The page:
The IRS began accepting tax returns on January 24, 2022, but, a few weeks prior to that, IRS Commissioner Charles Rettig warned Americans that they should file electronically and file early in order to get a timely refund. Rettig also shared that unlike previous years, worker shortages and other issues related to the pandemic had the IRS facing a backlog of more than 10 million tax returns from 2020.
On Tuesday, however, Rettig took to the podium to discuss this backlog, which could present “enormous challenges” to the agency.
Rettig wrote an op-ed for Yahoo News discussing the overwhelming backlog. Rettig acknowledged the millions of unprocessed returns, which has resulted in a huge number of Americans waiting on their 2020 tax refund. However, Rettig also related the agency’s commitment to “return to normal inventory levels before next year.”
Rettig wrote about multiple methods the current IRS staff is working to meet these challenges. Rettig stated that the IRS required mandatory overtime for employees and the agency had created (and re-created) surge teams to address the great inventory of returns. Rettig added that the agency has modernized its operating systems in order to ramp up the processing of returns, and the agency has also suspended the sending of automated compliance notices.
So far, according to Rettig, the IRS has released $10 billion in tax refunds (about 4 million returns processed), the worker shortage at the IRS presents a huge challenge for the 2021 tax season. The worker shortage is only made more difficult when added complications in the forms of handling stimulus checks and changing tax policies related to the pandemic are factored in the equation. Many of the unprocessed returns are paper returns, which only adds to the challenges the agency faces.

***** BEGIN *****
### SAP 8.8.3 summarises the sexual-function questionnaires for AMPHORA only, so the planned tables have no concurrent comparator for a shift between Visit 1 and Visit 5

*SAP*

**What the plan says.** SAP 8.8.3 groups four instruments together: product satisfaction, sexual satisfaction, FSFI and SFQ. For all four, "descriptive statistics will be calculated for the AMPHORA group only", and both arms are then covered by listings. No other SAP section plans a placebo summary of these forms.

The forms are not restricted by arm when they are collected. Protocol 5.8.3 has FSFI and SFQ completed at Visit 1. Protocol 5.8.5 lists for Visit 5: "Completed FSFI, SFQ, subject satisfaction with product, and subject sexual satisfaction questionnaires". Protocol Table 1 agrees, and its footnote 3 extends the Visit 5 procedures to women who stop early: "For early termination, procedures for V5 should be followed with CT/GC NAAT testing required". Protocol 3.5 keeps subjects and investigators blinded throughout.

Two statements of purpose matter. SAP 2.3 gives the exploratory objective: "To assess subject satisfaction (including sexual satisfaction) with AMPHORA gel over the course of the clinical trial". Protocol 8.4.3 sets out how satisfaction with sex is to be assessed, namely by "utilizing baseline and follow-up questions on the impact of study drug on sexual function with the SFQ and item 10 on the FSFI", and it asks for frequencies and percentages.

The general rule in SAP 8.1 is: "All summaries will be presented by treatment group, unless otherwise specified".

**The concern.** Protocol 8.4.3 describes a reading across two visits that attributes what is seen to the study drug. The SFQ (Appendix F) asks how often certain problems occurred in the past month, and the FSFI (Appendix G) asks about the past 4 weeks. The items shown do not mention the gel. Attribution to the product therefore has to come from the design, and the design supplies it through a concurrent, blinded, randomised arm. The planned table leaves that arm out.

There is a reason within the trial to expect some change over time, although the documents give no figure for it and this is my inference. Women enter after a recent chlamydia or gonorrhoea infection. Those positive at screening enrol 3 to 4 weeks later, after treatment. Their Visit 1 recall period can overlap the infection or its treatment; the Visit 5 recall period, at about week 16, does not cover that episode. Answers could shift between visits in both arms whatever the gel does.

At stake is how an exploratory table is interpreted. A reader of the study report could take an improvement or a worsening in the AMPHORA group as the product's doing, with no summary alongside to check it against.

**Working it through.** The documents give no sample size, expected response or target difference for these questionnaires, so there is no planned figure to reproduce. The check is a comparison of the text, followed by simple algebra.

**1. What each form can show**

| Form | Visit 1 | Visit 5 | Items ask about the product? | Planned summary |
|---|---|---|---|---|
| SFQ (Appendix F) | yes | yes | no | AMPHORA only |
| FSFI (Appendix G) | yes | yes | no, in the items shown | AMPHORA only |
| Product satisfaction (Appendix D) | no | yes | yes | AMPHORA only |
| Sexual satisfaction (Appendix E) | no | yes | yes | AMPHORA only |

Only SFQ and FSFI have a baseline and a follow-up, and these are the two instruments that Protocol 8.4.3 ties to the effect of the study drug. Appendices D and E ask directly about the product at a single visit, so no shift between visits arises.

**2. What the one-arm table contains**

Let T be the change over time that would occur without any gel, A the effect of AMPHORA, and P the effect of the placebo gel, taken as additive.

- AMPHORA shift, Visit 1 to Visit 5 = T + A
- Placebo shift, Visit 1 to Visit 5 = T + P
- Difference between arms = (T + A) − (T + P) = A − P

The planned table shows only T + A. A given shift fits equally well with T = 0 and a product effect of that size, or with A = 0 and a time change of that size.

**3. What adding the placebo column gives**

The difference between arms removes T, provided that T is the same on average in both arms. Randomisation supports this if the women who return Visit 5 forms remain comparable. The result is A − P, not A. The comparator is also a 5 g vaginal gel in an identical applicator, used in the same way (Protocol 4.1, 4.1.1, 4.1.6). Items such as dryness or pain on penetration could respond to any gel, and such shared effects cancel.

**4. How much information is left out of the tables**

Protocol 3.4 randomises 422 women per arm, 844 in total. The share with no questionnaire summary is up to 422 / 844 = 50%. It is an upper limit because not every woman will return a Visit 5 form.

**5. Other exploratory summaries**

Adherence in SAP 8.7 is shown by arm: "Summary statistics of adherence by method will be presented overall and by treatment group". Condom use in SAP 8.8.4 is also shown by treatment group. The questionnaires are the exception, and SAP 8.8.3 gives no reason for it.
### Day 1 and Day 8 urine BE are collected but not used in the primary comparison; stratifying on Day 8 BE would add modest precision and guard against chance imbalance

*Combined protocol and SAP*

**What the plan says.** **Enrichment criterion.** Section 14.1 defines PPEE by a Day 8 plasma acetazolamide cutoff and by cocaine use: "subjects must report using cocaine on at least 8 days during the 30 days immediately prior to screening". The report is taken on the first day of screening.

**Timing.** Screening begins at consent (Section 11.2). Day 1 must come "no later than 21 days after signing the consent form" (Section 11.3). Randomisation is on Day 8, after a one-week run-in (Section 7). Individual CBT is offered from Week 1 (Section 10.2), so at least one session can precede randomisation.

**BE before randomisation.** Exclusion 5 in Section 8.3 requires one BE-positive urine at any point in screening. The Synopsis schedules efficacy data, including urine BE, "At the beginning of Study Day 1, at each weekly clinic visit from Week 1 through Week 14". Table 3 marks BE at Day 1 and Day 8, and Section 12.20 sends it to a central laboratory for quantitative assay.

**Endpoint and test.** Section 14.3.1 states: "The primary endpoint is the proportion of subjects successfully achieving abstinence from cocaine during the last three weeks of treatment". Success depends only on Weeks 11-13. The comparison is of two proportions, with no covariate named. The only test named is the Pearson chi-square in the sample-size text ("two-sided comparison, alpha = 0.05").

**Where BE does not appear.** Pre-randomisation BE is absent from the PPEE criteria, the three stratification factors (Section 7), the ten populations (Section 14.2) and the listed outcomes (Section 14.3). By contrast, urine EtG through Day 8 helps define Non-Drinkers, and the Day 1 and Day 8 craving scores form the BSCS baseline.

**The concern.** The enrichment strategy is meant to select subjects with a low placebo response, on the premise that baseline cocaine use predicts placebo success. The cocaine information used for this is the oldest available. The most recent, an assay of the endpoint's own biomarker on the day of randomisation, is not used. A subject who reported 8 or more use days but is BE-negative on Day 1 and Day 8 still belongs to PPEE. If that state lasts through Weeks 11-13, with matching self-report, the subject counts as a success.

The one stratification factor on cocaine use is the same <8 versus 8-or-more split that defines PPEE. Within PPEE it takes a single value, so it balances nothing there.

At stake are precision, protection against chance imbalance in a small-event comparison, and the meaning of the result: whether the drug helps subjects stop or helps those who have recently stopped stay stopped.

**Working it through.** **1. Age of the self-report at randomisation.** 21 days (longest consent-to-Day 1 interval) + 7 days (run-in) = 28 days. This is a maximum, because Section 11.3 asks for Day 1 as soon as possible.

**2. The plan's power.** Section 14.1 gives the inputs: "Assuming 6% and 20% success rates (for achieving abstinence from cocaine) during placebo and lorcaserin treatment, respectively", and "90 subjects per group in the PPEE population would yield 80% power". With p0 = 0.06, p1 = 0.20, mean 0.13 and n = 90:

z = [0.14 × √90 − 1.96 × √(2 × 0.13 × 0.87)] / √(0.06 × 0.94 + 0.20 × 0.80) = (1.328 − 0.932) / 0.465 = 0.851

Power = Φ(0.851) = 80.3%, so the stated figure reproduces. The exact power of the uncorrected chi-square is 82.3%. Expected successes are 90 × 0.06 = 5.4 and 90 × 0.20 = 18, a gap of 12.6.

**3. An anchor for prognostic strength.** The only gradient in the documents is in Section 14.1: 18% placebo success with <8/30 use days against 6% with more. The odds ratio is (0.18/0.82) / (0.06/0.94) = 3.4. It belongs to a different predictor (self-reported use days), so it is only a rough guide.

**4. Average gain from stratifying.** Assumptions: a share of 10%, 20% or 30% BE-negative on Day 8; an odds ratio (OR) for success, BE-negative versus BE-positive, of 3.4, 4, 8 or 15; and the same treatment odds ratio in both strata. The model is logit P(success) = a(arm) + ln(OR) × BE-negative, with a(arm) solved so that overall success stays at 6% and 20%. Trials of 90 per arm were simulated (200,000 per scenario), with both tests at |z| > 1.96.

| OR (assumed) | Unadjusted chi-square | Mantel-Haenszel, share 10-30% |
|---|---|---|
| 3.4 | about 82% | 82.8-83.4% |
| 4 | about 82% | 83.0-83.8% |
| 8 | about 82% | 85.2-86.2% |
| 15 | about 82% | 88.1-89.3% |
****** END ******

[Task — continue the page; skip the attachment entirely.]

Rettig acknowledged that taxpayers are calling to check on the process of their 2020 returns, only to be met with no answer. Those who have written to the IRS are also facing frustration; the agency says there are thousands of unanswered correspondence that has yet to be addressed due to worker shortages. Many of these worker shortages are in customer service. Since the pandemic, many employees have been unable to work for the last two years due to the pandemic and pandemic-related health issues.
Rettig wrote: “We want to do more, but we face great challenges.”
He added that the IRS is “grossly understaffed” and the budget is twenty percent less than it was just a decade ago. Adjusted for inflation, the Congressional Budget Office says that the $11.4 billion budget of the Internal Revenue Service is about twenty percent less than it was in 2010.
Rettig spoke directly about the funding issues at the IRS: “Without long term, predictable funding, the IRS will continue to face severe limitations, unable to provide the service taxpayers deserve and need.”
National Taxpayer Advocate Erin Collins reported to Congress that her office estimated that there were 8.6 million individual taxpayer returns to be processed as well as 2.8 million business returns that had yet to be addressed. In addition, the agency had approximately 5 million pieces of mail that sat unanswered.
Typically, the IRS begins a new tax season with only one million unprocessed returns in the normal backlog.
In addition to the backlog of correspondence and unprocessed returns, the IRS now has to reconcile monthly child tax credit payments as well as stimulus checks received on returns. Rettig warned taxpayers to “pay extra attention” to tax returns if they received Economic Stimulus payments or the monthly child tax credit. The IRS sent out letters to taxpayers regarding the amounts they were paid, numbering at least 150 million. Taxpayers will have to add the amount they received on tax returns.
Again, Rettig encouraged taxpayers to file soon, and to file electronically in order to receive a refund promptly. The tax season ends this year on April 18, reflecting Emancipation Day observances in Washington, D.C.